Sunday, November 8, 2009

STRUTS & FRETS by Jon Skovron

Sammy Bojar has music in his blood. His grandfather earned his living playing piano with some of music's greats. Sammy has his own dreams of music stardom.

The Tragedy of Wisdom is the name of the band Sammy and his buddies have put together. They have free practice space at the local community center, but things at practice have been pretty rocky lately. First, it was the argument about the band's name. It wasn't everyone's choice, but hey, it's just a name. Then there's the tension about their creative direction. Sammy has been writing the songs for the group almost since they began, but one member never seems to be able to learn the music or remember the words and another member seems intent on becoming the new writer for the band. Just when they may have their big chance in a local Battle of the Bands contest, the group may be breaking apart.

Much to his surprise, music is suddenly not Sammy's only passion. Jen5, his lifelong best friend and budding artist, is fast becoming his girlfriend. Who knew the mix CD he gave her last year really expressed his love and not just his friendship? Fortunately, Jen5 feels the same way so their relationship is heading off toward bigger and better things.

Sammy would like nothing better than to be able to sit down and confide in someone about the mounting pressures in his life. Jen5 seems an obvious choice, but she has her own artistic frustrations and a wacky father to deal with besides. Rick, Sammy's gay band mate, understands the music situation but is clueless about romance. There's always his mom, but lately she's only interested in deep, psychological talks about what a woman wants from sex. That leaves Sammy's grandfather. His connection to reality is questionable even on a good day, but it seems the old man may have more valuable advice to give Sammy then either one ever dreamed.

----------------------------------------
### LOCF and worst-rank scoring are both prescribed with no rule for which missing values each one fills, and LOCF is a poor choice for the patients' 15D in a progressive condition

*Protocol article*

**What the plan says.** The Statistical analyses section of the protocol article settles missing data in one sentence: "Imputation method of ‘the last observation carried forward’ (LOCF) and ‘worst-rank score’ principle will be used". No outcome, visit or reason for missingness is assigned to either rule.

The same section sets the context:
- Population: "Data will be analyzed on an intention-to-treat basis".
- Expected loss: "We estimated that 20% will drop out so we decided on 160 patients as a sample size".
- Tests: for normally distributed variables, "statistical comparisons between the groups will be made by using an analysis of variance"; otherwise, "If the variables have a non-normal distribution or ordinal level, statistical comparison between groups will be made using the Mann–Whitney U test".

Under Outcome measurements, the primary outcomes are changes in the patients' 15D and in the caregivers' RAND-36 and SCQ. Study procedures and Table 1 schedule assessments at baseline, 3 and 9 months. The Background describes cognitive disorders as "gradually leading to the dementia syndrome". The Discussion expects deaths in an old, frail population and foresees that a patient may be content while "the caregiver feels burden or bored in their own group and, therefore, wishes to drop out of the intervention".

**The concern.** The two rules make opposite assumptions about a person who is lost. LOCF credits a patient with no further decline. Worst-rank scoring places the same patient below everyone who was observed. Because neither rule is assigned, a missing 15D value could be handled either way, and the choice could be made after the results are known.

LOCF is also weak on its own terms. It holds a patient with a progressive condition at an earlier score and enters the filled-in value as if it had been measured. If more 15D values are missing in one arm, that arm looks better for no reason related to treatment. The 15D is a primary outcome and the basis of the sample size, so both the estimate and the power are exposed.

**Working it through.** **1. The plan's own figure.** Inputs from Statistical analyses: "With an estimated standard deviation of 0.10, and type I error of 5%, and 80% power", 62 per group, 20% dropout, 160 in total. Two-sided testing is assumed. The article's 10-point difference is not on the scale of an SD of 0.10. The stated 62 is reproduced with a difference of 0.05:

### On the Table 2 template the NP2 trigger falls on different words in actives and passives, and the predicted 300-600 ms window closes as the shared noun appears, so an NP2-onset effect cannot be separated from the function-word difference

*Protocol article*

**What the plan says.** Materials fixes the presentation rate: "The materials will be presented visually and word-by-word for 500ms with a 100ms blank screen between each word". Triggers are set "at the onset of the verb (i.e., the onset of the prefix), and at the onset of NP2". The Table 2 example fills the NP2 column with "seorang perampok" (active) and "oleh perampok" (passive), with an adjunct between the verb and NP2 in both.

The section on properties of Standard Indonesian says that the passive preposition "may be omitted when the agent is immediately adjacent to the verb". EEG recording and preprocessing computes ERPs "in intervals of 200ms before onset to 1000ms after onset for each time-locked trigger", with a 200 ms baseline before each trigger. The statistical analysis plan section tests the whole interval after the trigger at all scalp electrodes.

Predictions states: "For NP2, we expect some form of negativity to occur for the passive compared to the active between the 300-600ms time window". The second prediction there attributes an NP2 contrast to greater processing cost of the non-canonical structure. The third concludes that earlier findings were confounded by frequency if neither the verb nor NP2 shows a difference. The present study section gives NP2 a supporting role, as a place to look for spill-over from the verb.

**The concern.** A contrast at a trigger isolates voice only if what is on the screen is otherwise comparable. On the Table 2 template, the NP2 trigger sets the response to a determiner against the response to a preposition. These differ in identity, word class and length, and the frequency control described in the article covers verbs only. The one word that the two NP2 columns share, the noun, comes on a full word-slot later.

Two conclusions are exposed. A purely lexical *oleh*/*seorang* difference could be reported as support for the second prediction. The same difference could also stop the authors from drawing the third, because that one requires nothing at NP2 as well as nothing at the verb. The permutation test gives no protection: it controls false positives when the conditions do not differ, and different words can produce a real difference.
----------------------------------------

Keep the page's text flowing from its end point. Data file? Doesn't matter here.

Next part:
STRUTS & FRETS by Jon Skovron is for all you budding creative geniuses out there. It's for the readers dreaming of being in a band and making it big. It's for the would-be artists trying to put their passions on paper or canvas despite parents and teachers with their "real" world requirements. Skovron plugs right into the hopes and dreams of every idealistic teen and speaks to them in their own terms.

No comments: